For further information on LIBOR transition in the loan market and the LMA’s drafting, treasurers are referred to the ACT’s most recent Borrower’s Guide to the LMA’s Investment Grade Agreements.

Bonds – USD LIBOR transition work continues

The replacement rate for USD LIBOR in the bond market is compounded in arrears SOFR. Term SOFR is not generally being used as a reference rate for new issuance.

Although the transition away from USD LIBOR on legacy bonds is steadily progressing, the size of the legacy USD LIBOR bond market remains considerable. Active transition in the bond markets involves a bond-by-bond consent solicitation process, which can be a time-consuming and costly exercise for issuers. USD LIBOR bonds, in particular, have a more geographically diverse investor base, which can make active transition even more challenging.

The FCA’s decision to permit the use of synthetic USD LIBOR for legacy USD LIBOR bonds is helpful for the bond markets as it will provide an additional window for legacy bonds to be actively transitioned or to allow such bonds to mature. Whether synthetic LIBOR applies to bonds not governed by English law (for example New York law bonds) will involve an analysis of any applicable local regime for tough legacy contracts.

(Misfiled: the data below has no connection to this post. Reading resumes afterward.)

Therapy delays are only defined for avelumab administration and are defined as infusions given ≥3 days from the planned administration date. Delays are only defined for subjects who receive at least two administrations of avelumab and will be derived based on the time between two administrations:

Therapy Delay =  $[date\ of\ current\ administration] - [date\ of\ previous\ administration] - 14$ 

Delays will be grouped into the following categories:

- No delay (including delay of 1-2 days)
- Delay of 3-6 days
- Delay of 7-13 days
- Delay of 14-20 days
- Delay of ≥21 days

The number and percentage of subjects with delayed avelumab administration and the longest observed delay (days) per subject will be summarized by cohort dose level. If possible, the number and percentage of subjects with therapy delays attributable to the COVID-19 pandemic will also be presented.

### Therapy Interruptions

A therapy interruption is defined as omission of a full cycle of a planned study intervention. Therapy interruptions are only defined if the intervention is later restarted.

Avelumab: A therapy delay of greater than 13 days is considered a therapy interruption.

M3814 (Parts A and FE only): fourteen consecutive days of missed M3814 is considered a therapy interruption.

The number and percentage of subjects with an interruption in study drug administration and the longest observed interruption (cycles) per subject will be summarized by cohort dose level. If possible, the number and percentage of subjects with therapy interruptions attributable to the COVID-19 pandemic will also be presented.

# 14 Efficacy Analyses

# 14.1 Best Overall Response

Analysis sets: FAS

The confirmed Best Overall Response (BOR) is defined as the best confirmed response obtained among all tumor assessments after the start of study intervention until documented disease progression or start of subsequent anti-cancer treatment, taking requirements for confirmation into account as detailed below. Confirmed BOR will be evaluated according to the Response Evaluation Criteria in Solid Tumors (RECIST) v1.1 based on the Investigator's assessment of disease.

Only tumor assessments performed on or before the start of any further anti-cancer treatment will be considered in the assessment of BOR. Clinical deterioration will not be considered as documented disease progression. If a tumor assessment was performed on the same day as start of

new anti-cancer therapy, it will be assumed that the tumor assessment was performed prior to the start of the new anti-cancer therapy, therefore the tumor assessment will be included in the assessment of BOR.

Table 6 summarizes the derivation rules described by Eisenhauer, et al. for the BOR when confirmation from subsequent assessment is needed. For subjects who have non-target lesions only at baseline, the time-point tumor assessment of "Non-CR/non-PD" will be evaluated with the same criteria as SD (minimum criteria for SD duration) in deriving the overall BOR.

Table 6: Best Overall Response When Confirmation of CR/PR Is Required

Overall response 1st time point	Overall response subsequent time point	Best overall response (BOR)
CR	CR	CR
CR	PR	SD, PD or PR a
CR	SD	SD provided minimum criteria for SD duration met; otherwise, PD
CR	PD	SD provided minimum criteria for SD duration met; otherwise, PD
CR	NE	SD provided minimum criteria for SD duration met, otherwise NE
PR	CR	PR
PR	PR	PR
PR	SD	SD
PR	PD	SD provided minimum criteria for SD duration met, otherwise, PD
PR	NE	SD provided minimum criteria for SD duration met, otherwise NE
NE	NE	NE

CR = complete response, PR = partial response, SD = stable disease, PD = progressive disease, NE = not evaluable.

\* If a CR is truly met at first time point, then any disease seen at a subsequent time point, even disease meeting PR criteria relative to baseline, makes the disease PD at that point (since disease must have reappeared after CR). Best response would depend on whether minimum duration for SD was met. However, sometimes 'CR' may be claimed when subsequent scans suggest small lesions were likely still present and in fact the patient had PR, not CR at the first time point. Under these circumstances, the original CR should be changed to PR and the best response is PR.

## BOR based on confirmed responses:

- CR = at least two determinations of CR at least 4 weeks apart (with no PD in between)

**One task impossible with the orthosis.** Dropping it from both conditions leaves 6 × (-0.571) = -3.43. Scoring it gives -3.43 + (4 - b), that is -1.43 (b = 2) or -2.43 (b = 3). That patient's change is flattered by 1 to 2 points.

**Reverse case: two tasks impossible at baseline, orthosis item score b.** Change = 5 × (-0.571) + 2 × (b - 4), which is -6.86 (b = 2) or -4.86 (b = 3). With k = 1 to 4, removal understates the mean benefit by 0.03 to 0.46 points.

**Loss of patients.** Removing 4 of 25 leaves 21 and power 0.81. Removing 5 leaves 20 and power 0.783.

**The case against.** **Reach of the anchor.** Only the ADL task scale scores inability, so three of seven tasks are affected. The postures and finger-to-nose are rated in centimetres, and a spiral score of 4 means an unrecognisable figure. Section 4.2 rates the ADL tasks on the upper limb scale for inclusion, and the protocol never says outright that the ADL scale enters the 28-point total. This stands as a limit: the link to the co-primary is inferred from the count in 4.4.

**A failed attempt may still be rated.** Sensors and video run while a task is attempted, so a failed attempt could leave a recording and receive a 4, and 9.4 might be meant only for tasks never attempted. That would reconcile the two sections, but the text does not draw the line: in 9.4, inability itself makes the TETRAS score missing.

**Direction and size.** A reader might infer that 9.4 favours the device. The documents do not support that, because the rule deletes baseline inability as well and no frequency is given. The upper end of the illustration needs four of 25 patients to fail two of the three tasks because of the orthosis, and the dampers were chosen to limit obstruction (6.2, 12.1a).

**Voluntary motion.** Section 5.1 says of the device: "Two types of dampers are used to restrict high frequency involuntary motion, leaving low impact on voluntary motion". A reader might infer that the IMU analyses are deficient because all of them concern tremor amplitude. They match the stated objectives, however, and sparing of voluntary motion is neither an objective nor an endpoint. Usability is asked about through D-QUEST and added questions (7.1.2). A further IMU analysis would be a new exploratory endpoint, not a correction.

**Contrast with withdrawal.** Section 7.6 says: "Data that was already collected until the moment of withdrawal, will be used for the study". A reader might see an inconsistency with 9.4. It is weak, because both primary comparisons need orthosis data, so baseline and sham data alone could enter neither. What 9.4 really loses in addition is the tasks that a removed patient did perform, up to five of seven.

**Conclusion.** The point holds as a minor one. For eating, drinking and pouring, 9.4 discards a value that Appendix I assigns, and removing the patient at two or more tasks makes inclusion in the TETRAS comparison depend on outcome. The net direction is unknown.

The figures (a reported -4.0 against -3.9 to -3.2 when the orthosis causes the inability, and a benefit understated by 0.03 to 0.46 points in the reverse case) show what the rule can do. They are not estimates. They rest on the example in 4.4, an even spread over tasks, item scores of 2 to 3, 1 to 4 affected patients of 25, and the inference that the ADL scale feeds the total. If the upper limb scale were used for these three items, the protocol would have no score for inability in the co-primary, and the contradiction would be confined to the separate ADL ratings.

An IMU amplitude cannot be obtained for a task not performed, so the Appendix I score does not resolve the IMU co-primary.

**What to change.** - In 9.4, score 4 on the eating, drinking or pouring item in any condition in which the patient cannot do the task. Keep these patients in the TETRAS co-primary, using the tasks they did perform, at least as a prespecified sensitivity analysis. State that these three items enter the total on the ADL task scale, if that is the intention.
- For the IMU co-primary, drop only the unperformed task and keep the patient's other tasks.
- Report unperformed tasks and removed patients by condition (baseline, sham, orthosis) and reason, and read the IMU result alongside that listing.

Even with the extended window to September 2024, issuers with outstanding USD LIBOR bonds are encouraged to start putting in place their transition plans without delay. Legacy LIBOR bond terms may not envisage permanent LIBOR cessation and may therefore, without any further action, ultimately fall back to a fixed rate, which is not likely to have been the intention of the parties.

Derivatives – fallbacks and basis risk